10 Cloverfield Lane (2016)
Here there be spoilers…
A nominal follow-up to Matt Reeves’ entertaining, well-crafted if glib 2008 monster movie Cloverfield, debuting feature director Dan Trachtenberg’s 10 Cloverfield Lane abandons the found-footage camera trickery of Reeves’ film in favour of a different but no less stringent method of limiting the audience’s perspective. Michelle (Mary Elizabeth Winstead), a flailing would-be fashion designer, has just left her boyfriend and is taking a leap into the big unknown. Michelle’s escape goes haywire when she’s struck on a dark highway by an overtaking car and sent careening off the road. She awakens in a featureless, bunker-like cell with her leg in a cast and chained to the wall. Michelle’s canniness under pressure quickly manifests as she utilises minimal tools at hand to reach her cell phone and then try to escape. Her apparent captor, Howard (John Goodman), eventually enters and claims to be her saviour and benefactor, as he rescued her from her crashed car, treated her wounds, and has now given her a place in his exactingly constructed survival shelter, protecting her from a hazily defined calamity that’s laying waste to the world outside.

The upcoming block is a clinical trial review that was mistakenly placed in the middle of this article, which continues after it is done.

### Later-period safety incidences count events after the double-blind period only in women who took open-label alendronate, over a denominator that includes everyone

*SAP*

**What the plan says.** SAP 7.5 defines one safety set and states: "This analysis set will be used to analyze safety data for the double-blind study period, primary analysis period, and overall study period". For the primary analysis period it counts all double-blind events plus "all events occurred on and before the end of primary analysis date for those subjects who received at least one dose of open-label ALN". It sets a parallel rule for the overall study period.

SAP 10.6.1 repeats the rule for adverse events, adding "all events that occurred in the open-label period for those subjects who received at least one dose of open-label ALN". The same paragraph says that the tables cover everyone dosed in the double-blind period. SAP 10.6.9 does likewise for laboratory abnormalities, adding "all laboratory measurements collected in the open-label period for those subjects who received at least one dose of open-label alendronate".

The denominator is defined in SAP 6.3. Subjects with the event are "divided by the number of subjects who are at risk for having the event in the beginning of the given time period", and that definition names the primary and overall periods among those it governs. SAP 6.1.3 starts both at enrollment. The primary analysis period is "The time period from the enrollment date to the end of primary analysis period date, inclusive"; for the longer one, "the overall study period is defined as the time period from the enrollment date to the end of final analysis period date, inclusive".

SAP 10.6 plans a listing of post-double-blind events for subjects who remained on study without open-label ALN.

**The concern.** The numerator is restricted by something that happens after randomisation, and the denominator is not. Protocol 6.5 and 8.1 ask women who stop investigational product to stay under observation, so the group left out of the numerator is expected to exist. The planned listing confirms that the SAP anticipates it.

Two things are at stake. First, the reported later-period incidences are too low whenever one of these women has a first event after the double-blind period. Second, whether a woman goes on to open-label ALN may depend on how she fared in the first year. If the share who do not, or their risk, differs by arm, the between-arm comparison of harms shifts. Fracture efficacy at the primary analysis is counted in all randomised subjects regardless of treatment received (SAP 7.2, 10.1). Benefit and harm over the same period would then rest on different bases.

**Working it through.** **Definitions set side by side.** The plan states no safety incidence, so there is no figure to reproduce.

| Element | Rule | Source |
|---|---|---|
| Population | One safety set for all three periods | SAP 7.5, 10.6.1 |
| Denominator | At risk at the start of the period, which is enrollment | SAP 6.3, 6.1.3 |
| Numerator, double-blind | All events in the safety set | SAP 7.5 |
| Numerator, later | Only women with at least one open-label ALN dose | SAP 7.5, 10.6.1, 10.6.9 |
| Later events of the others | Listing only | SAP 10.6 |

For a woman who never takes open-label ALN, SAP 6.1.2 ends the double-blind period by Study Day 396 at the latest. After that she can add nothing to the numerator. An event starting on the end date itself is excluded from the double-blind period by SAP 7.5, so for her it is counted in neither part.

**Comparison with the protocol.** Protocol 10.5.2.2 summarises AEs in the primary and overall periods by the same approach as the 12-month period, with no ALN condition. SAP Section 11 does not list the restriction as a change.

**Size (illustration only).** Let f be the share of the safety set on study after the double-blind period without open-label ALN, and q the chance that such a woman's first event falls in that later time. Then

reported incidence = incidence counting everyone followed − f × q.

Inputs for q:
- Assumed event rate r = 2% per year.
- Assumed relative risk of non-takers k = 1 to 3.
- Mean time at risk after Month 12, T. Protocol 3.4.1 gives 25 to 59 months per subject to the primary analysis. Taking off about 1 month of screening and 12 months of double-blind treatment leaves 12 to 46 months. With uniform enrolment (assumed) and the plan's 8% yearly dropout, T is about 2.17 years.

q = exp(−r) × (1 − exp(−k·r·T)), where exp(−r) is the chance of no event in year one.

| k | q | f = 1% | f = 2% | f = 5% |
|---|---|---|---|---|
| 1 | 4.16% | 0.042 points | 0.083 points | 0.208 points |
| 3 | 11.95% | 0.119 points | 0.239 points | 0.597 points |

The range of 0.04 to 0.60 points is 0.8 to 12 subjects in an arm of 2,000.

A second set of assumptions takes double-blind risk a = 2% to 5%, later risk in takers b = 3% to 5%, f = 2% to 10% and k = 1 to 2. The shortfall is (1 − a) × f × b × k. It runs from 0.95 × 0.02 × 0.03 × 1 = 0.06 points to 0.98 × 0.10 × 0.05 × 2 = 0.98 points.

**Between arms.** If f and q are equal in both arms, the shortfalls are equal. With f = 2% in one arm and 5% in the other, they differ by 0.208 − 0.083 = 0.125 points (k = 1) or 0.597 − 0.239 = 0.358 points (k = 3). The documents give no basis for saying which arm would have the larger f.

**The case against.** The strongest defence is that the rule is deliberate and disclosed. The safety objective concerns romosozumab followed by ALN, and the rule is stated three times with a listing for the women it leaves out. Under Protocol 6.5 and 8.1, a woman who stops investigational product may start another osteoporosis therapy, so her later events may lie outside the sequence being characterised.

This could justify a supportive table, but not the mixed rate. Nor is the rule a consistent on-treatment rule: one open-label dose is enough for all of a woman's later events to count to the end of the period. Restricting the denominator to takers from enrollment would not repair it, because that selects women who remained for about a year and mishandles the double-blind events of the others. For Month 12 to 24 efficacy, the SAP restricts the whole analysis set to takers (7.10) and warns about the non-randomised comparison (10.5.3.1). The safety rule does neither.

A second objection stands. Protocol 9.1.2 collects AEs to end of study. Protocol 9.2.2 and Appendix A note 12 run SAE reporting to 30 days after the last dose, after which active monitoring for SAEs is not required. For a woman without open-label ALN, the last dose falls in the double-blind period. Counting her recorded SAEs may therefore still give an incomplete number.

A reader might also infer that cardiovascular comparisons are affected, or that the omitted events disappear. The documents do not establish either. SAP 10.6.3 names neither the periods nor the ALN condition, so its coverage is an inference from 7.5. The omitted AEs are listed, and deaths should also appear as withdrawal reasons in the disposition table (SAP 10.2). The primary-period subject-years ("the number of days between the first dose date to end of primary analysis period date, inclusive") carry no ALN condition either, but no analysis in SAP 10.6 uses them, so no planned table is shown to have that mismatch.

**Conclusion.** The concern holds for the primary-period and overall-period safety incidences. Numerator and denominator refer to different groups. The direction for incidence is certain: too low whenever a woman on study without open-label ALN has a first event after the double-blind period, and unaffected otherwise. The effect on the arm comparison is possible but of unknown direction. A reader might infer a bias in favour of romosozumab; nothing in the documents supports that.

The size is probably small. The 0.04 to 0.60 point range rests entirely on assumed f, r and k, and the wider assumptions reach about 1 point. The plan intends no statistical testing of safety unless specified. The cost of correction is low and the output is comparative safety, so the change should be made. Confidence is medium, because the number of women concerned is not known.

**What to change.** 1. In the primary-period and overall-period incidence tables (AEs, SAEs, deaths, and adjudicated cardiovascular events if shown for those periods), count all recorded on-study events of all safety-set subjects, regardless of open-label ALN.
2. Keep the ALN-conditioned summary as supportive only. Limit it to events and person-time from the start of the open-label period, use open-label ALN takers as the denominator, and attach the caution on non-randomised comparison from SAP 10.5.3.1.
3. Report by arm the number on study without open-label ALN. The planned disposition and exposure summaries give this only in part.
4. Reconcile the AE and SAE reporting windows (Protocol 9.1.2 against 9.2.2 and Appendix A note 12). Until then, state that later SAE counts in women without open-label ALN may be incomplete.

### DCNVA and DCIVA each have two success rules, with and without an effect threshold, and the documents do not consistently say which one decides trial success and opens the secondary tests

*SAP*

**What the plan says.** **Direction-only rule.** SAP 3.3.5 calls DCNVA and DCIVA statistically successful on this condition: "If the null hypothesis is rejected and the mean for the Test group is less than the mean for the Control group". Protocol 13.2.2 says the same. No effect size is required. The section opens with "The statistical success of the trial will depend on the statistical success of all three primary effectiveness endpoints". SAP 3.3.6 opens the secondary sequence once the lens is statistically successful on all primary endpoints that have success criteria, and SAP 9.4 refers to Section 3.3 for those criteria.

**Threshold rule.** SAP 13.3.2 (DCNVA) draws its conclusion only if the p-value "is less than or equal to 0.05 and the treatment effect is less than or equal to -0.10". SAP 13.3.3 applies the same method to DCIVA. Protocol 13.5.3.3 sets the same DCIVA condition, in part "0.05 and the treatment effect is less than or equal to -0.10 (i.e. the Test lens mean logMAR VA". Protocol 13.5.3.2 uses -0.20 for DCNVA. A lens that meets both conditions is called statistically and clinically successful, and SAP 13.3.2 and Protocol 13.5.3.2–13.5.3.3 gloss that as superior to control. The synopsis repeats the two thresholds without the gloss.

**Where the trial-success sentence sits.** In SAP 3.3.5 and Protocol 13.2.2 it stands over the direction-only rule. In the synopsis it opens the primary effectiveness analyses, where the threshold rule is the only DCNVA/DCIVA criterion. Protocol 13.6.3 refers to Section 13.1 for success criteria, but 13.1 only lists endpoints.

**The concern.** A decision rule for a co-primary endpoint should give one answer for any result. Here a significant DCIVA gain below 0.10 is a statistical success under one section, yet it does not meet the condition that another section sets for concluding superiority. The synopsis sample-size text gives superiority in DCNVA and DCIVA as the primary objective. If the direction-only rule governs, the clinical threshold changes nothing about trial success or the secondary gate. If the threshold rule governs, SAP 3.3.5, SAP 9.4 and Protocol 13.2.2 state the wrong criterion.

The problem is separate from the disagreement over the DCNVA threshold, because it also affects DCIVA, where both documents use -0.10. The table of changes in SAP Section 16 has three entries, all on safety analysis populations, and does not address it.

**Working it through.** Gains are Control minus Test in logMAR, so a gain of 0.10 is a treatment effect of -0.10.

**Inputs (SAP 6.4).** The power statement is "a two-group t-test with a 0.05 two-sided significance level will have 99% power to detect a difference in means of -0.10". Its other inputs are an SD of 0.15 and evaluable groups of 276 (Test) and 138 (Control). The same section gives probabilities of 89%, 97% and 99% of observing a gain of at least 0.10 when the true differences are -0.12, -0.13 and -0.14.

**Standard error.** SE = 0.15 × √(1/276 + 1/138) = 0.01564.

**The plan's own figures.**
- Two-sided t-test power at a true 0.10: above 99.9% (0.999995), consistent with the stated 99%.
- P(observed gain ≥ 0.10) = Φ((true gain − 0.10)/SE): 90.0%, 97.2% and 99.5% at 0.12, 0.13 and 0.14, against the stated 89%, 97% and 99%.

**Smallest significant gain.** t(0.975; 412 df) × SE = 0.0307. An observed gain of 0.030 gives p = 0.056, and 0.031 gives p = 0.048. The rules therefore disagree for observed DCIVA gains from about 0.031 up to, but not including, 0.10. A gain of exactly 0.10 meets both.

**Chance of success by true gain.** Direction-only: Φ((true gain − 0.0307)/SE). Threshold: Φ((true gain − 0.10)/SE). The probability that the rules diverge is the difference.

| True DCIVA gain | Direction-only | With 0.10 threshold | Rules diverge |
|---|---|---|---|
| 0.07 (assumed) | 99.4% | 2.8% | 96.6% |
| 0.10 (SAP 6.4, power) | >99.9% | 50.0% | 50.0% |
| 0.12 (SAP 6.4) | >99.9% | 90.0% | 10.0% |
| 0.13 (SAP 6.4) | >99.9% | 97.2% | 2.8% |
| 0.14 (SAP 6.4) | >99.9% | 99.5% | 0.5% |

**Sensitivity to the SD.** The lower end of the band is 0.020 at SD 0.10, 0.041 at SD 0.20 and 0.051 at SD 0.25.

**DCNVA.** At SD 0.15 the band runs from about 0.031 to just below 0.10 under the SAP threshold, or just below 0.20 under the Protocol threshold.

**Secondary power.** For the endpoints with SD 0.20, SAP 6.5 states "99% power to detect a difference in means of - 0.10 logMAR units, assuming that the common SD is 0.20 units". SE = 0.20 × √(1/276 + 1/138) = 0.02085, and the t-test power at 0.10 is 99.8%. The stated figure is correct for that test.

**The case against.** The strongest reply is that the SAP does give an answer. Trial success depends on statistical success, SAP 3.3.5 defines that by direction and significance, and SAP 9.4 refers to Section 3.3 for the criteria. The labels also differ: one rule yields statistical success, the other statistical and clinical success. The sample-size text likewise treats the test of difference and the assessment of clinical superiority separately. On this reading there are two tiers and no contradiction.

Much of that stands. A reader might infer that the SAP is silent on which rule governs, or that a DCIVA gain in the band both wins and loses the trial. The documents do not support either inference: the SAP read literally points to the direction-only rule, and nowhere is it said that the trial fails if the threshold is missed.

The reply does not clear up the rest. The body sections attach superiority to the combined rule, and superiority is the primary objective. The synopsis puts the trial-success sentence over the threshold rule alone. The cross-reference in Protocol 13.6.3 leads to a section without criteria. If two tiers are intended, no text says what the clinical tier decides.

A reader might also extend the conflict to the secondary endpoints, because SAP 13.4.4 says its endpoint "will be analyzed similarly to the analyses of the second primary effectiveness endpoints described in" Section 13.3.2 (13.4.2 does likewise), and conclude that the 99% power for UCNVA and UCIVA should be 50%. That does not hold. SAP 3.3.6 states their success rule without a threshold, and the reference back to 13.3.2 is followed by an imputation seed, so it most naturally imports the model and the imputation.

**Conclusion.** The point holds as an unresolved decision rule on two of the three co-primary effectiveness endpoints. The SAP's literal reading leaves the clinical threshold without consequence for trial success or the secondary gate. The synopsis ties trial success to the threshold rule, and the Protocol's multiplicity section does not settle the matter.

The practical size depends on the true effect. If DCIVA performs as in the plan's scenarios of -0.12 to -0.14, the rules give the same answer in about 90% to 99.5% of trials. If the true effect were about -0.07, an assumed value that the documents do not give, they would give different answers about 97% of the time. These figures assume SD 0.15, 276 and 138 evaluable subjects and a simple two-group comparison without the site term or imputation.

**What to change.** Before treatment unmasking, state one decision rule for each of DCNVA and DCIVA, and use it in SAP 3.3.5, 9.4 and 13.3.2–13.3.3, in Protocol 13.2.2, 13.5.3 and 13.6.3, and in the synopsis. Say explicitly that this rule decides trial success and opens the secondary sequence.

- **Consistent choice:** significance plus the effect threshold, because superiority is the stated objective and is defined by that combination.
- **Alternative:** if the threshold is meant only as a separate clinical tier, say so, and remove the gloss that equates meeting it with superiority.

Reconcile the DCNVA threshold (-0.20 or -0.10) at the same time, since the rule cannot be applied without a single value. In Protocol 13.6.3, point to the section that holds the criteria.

Two gruesomely killed pigs just beyond the shelter’s confines seem to confirm Howard’s account, but Michelle begins to smell a rat when she recognises Howard’s pick-up as the vehicle that ran her off the road. She learns she’s also sharing the shelter with Emmett (John Gallagher Jr.), a handyman who knew Howard before the calamity and also injured himself trying to gain entry to the shelter. Emmett’s account tallies to a certain extent with Howard’s, and he injured himself fleeing from an event he describes potently but vaguely as a Biblical in its apocalyptic portent and scale. Howard’s own, menacing but rather detail-deficient theories on what’s causing the disaster range from sneak attack by an enemy power to a Martian invasion, pronouncements that do little to assuage Michelle’s distrust. That distrust seems justified as Howard, who plays the soft-spoken, pragmatic expert in survival extending his aegis to two typically foolish, unprepared, ungrateful younger people, soon reveals a bullying, eruptive, genuinely frightening streak. But when the time comes for Michelle to try and make a break, she’s confronted by grim and immediate signs that at least part of Howard’s story is true.